Contributing Monkie G Living Staff Monkies
Published on February 14, 2009
I get excited whenever I’m in a new place and I learn there’s a green restaurant nearby. Being a vegetarian from Nashville, I’m accustomed to having to pre-think which restaurants will suit my dietary needs and still give my friends and family what they crave. Regardless of the city, it’s never any fun to have the orders go quickly around the table and then hold up the server for 10 minutes as I try to figure out if there’s a way to get spaghetti and meatballs without the meat or wheat. (But wheat’s a whole other story.)
So, when I hear about a restaurant with a focus on a vegetarian diet, I’m there. This time it was Chicago.
Long known for brats, beer and deep dish pizza, Chicago has also been leading the green way for many lifestyle choices. (There’s even a rickshaw taxi service!) This includes food as well. So, when my good friend, Nashville chef John Stephenson, and G Living’s Chicago-based chef, Vanessa Sherwood, recommended Green Zebra as one of their favorite vegetarian eateries, I just needed to know when and where.
Shawn McCain is Green Zebra’s executive chef and owner. All three of his Chicago restaurants (the others are Spring and Custom House) have earned major culinary awards, rave reviews and “best of” rankings from major publications like Bon Appétit, the New York Times and Food and Wine. McCain was also honored with the 2006 James Beard Foundation award for Best Chef: Midwest.
Green Zebra is located in Chicago’s West Town area. It has a nice modern feel: clean lines, subtle colors and unpretentious. It’s also comfortable. In fact, it can get downright boisterous.
Once seated (reservations are recommended), our waitress asked if anyone in our party had been there before. Vanessa was with us, and she and her husband come often. The rest of us were Green Zebra virgins. “The portions are small,” the waitress warned. (I never like hearing these words. At 6’4”, I have a tall appetite.) “People usually order at least three dishes” (not including dessert), she said. With the menu’s pricier items topping out at $17, I knew we’d end up paying for belly full.
The menu was divided not by appetizers, entrees, desserts, etc., but by flavors. The further down you read, the more complex the dishes became. Intriguing, even – though it still looked like salads, soups and two sets of entrees. We were a party of six, so that meant we would get to try a lot of dishes… 6 x 3 each = a lot of plates. The menu marked “V” for vegan dishes, and they were willing to “V” other dishes when requested, like replacing a creamy salad dressing for something vegan or removing goat cheese. Nice.
Items included: shaved artichoke salad, parmesan, preserved lemons and red pepper foam (tender and musky, balanced by lemon and sweet and light “foam”); roasted mushroom broth, soba noodles, cilantro pesto (delicate and rich); chickpea pancake, fried chickpeas, basil, piperade (nice, subtle balance of favors… I could have had three more); slow roasted shittake mushrooms in crispy potato in savoy cabbage (delicate, complex, crispy and delicious); warm zucchini cake, brussel sprouts, white bean puree, squash blossom (nicer, fuller serving, like a mini, well-rounded plate).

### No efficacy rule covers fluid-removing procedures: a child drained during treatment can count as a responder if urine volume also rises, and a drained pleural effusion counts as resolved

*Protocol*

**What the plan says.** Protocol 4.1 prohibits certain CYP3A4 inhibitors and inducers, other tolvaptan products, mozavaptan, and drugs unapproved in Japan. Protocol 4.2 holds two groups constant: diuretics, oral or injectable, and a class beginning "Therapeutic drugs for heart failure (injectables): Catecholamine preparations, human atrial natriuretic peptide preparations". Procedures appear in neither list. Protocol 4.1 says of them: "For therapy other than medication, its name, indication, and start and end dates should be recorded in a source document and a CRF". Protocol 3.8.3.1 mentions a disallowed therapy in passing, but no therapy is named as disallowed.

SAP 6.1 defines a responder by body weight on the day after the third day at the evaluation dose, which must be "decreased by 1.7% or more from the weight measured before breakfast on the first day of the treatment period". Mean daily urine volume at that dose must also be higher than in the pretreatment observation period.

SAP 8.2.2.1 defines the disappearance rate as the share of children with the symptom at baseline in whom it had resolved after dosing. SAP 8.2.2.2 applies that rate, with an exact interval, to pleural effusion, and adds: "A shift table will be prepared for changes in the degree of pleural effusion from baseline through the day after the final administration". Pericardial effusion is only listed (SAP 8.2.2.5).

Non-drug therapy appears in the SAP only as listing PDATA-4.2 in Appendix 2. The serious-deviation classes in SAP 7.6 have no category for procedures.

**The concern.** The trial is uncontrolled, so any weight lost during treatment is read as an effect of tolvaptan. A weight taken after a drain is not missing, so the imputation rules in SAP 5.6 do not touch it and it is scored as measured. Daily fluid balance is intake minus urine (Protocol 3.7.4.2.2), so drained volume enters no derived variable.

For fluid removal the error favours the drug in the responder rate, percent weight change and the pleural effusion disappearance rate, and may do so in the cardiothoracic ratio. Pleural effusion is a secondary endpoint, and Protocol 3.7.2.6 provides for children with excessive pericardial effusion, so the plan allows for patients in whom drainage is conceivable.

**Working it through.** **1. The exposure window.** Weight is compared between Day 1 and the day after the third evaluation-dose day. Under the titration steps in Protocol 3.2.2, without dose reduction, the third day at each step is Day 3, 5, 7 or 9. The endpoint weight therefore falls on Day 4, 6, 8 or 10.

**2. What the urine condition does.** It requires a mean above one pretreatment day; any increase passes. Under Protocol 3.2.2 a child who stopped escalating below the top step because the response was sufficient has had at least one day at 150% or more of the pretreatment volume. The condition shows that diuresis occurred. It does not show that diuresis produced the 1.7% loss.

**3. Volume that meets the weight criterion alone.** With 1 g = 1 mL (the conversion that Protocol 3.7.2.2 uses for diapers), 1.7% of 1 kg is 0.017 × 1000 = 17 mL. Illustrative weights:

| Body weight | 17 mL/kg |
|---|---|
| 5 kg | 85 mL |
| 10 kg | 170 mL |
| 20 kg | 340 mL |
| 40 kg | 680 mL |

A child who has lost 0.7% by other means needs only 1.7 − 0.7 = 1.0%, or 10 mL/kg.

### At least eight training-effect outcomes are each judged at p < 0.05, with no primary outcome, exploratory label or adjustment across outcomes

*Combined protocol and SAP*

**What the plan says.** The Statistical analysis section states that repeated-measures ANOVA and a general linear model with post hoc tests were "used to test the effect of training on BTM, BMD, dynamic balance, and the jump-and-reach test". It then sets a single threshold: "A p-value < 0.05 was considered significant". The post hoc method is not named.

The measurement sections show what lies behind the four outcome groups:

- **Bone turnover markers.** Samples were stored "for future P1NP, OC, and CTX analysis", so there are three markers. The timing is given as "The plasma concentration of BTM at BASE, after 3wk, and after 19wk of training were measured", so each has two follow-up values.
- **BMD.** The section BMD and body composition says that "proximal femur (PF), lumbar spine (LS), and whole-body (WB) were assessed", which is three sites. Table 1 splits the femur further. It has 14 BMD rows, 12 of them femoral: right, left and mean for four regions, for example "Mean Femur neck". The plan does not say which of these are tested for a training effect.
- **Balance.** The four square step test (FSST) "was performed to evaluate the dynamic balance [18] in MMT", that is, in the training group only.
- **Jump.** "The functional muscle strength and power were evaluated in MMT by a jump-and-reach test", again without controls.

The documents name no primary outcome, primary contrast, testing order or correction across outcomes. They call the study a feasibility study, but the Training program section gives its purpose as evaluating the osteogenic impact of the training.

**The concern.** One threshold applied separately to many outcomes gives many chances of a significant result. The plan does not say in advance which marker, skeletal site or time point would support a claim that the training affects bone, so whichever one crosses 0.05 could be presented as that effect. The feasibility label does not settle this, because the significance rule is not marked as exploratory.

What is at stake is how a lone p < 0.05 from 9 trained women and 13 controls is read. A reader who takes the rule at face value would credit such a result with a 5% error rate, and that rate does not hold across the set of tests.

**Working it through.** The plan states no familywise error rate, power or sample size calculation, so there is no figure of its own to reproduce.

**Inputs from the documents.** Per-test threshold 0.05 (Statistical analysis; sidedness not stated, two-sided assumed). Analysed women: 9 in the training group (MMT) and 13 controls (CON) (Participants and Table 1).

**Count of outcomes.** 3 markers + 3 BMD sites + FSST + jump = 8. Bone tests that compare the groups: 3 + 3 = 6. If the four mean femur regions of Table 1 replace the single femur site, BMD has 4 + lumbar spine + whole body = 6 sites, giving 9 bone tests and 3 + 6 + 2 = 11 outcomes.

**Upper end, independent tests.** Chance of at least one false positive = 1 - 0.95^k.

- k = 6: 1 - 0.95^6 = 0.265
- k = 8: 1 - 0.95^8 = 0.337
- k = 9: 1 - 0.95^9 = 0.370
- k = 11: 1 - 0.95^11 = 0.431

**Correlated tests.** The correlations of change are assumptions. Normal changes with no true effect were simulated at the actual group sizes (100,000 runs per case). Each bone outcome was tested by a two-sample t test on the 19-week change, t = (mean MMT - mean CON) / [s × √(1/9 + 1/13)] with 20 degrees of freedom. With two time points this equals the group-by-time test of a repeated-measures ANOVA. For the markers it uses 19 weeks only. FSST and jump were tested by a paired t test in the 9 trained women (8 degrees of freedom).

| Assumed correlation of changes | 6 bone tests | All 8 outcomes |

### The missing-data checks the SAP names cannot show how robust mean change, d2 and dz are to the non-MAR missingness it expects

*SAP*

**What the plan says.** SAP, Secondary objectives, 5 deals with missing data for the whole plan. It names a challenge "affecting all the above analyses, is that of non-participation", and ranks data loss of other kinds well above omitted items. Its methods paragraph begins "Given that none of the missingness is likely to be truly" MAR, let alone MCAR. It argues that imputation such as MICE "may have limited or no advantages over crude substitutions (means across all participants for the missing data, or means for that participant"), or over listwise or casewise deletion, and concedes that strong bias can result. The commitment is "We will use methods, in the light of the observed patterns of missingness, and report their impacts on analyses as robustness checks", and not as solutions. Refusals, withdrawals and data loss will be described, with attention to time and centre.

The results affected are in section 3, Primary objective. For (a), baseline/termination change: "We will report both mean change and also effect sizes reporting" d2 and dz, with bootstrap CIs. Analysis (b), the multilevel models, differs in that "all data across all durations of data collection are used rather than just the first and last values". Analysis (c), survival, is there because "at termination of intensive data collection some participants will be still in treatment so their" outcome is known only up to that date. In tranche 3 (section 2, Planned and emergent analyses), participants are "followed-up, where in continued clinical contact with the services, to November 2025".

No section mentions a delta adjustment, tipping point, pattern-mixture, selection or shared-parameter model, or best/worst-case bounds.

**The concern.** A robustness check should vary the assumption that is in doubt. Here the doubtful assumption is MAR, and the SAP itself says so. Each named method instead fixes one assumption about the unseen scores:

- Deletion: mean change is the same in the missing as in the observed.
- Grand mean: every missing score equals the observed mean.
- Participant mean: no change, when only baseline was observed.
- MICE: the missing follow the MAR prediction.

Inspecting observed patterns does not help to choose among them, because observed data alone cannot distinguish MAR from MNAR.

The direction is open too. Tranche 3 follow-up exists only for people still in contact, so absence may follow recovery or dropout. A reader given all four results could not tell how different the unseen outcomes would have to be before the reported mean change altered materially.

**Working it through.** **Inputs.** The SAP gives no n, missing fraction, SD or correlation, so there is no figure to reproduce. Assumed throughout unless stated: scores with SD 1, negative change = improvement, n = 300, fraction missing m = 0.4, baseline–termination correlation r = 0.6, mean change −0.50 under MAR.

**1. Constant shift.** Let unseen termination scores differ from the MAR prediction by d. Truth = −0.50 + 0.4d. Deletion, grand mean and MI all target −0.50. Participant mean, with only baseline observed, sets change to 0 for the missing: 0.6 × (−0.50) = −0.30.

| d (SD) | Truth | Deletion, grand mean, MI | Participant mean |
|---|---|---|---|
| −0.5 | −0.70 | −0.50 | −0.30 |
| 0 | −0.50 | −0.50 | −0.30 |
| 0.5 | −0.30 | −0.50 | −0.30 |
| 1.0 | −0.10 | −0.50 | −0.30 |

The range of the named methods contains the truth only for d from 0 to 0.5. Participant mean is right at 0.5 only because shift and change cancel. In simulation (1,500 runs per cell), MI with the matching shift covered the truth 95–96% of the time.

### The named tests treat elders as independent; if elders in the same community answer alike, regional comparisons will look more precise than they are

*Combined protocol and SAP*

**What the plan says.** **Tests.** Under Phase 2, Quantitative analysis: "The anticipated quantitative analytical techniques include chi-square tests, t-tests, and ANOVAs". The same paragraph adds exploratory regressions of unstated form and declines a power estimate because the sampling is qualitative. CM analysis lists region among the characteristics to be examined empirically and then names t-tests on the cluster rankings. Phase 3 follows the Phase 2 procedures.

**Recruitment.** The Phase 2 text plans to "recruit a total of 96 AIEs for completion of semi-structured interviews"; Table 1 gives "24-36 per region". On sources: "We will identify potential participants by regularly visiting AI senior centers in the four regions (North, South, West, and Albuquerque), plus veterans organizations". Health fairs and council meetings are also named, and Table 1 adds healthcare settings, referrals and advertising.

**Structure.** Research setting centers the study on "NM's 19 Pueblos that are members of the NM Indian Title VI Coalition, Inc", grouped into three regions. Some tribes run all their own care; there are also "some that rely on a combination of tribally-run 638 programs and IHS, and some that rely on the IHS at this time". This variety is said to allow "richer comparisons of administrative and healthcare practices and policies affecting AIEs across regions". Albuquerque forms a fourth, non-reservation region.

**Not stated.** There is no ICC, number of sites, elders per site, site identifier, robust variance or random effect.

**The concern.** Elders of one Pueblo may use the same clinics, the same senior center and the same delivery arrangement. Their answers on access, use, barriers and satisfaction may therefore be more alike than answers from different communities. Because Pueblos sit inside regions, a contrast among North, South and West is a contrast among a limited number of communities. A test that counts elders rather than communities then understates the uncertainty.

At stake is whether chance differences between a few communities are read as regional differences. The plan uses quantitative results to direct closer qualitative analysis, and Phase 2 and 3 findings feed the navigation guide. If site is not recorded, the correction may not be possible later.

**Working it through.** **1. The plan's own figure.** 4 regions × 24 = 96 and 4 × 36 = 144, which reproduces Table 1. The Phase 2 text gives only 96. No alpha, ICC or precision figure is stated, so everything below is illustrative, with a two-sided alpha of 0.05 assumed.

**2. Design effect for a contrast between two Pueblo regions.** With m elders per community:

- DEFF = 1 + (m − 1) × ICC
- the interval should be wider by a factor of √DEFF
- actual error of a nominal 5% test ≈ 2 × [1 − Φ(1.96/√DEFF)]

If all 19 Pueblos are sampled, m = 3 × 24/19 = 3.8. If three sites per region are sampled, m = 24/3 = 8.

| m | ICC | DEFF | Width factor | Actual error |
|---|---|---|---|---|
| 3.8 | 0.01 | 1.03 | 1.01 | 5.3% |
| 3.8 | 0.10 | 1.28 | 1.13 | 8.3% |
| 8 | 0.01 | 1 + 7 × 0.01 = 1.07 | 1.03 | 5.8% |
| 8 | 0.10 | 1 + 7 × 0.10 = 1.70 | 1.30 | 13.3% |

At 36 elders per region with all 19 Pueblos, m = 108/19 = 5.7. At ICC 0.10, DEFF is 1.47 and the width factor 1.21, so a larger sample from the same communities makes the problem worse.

(There was also a very original “heirloom tomato tasting menu”. We didn’t explore it, but we did learn that the name Green Zebra comes from an heirloom.)
Desserts rely heavily on ice cream, but are adventurous. Toasted corn cakes, plum compote, sweet corn ice cream; apple crisp tart, carmel, creme fraiche ice cream; and a seasonal float trio: brown ale with vanilla, almond with cranberry, lemon with lavender.
As more people consider a vegetable based diet, there will be more restaurants like Green Zebra. But at this point, there’s still a long way to go. After being mostly vegetarian for 15+ years, it still blows my mind that there are not more eateries offering non-animal dishes. I have to stop being surprised (though I won’t stop acting surprised) when I look at menu and find nothing I can eat.
Therefore, it was refreshing to see an almost exclusively vegetarian menu get the same treatment you’d expect from a traditional 4-star restaurant: attentive service, impeccable presentation, great wine list, daring desserts. All very good, if not great – and that’s terrific.
So, when you’re in Chicago, get dressed up, make a reservation, bring some friends and have a big night out. You won’t even have to tell your friends it’s almost entirely vegetarian. They will all love it.
(Just make sure everyone orders three or more dishes each. Otherwise you’ll end up having to share half of yours.)